As I moved the car to leave the parking lot I could tell that the ride was very solid and firm.  While those seat rails may have sounded cheap, again, when they locked into place they did a great job of tying the seat into the rest of the vehicle.

Pulling out into a very wide open area free of traffic I was able to allow the Outlander to come up to speed at leisure.  I wanted to get a good sense of the sluggishness many others have reported.  To be fair the Outlander does take its time to accelerate in the 4 cylinder trim due to the 168 HP it produces.  The XLS and GT packages come with a 3.0 liter 6 cylinder to solve that issue but truth be told, you really don’t needed it.  After deciding to see what the Outlander was made of I gave it a little stick and it woke up quite nicely.  The CVT transmission definitely is something to get used to as it will choose a RPM to maintain as it delivers performance based on gas pedal position.  I honestly feel that this is where the sluggish rumor comes from, because while joining the highway I was presented with a very different animal all together.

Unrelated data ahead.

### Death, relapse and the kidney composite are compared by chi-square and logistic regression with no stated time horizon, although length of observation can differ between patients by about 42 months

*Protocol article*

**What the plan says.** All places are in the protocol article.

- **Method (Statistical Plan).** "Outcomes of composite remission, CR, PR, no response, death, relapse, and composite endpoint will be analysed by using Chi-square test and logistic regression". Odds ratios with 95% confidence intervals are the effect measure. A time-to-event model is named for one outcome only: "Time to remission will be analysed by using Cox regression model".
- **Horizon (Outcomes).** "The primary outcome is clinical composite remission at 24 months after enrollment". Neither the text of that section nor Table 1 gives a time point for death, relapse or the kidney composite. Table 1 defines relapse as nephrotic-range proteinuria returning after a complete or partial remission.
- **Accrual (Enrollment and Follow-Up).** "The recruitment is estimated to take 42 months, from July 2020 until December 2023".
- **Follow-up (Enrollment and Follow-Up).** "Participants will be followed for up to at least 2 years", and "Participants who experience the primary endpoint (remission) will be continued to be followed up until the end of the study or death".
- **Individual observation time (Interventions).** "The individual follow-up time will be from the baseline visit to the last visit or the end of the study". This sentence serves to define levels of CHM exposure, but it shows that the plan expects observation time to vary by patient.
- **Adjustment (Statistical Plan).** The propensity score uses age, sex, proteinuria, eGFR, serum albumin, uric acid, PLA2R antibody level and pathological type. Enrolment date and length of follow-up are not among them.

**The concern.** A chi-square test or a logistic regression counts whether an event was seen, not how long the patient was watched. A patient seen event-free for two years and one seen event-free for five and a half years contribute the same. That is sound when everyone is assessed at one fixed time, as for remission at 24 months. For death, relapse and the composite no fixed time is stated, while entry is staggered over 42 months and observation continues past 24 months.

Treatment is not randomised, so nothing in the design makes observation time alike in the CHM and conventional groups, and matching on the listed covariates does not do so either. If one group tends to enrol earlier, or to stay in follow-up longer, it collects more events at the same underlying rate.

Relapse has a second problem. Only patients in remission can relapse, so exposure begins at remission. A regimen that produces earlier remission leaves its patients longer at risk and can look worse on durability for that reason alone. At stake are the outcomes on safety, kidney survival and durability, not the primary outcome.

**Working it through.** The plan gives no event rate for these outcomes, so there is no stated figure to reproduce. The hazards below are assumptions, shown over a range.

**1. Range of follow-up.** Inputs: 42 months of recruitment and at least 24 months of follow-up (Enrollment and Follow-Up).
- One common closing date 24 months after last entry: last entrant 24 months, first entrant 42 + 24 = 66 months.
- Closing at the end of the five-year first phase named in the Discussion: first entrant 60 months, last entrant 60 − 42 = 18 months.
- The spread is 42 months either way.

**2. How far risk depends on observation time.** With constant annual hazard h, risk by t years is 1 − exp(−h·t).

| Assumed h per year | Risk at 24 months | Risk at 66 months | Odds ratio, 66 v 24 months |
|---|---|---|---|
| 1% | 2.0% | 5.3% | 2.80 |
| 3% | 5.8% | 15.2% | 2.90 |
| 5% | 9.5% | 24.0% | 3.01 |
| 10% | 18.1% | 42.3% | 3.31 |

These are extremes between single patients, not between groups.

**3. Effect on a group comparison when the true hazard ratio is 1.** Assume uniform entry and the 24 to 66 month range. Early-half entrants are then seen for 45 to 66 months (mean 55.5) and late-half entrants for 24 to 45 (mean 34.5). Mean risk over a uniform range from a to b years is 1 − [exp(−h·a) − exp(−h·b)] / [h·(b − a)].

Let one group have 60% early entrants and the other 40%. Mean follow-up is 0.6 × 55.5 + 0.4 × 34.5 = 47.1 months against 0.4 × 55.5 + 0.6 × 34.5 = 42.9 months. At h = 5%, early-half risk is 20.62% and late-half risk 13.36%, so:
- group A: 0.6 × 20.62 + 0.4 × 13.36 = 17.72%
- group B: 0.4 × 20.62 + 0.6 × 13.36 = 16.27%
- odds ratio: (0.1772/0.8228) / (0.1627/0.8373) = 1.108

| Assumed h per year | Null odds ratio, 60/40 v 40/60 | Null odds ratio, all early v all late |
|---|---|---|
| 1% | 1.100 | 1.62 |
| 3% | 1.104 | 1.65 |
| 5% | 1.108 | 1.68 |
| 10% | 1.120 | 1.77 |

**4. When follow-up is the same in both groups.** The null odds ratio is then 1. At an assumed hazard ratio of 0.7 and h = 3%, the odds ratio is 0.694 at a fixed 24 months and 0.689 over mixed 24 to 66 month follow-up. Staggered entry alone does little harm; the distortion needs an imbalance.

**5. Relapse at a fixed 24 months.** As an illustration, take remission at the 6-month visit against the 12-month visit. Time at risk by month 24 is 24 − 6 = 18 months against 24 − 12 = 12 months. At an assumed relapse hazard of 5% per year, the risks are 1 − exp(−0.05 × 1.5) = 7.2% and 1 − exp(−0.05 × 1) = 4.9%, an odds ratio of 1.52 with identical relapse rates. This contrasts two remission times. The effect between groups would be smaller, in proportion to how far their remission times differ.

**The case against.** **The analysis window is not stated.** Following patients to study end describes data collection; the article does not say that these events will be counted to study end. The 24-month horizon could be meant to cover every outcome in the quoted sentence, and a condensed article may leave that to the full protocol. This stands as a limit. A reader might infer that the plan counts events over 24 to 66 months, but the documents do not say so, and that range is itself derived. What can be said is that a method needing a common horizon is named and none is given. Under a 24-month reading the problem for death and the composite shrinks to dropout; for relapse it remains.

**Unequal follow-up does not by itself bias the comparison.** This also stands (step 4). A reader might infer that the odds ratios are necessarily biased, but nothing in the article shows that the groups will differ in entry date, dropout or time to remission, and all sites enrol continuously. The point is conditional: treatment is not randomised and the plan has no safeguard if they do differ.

While merging I found that only having 4 cylinders could never be described as a problem with this SUV.  The CVT was very responsive, dropped several ratios and gave everything the little engine that could had.  I actually felt a slight kick in the pants from that 168 HP.  Any other time you are cruising along and are only trying to accelerate at a very mild rate the CVT only changes a little to bring your speed up.  But when it comes to the issue of passing out of necessity, simply put your foot down and it knows you mean business.  Even in the sport-tronic shift mode.

Leaving the highway there was a need to pass a slower vehicle in order to take the exit.  With just a tap of the left shift paddle I feel the CVT actually responds quicker than a regular automatic in my opinion when downshifting to deliver the desired power.  In the exiting lane you can simply brake to your desired speed and continue to downshift as needed and again, the CVT is right there in the range you need to merge back into traffic.  This was really building up my appetite for the Outlander Sport.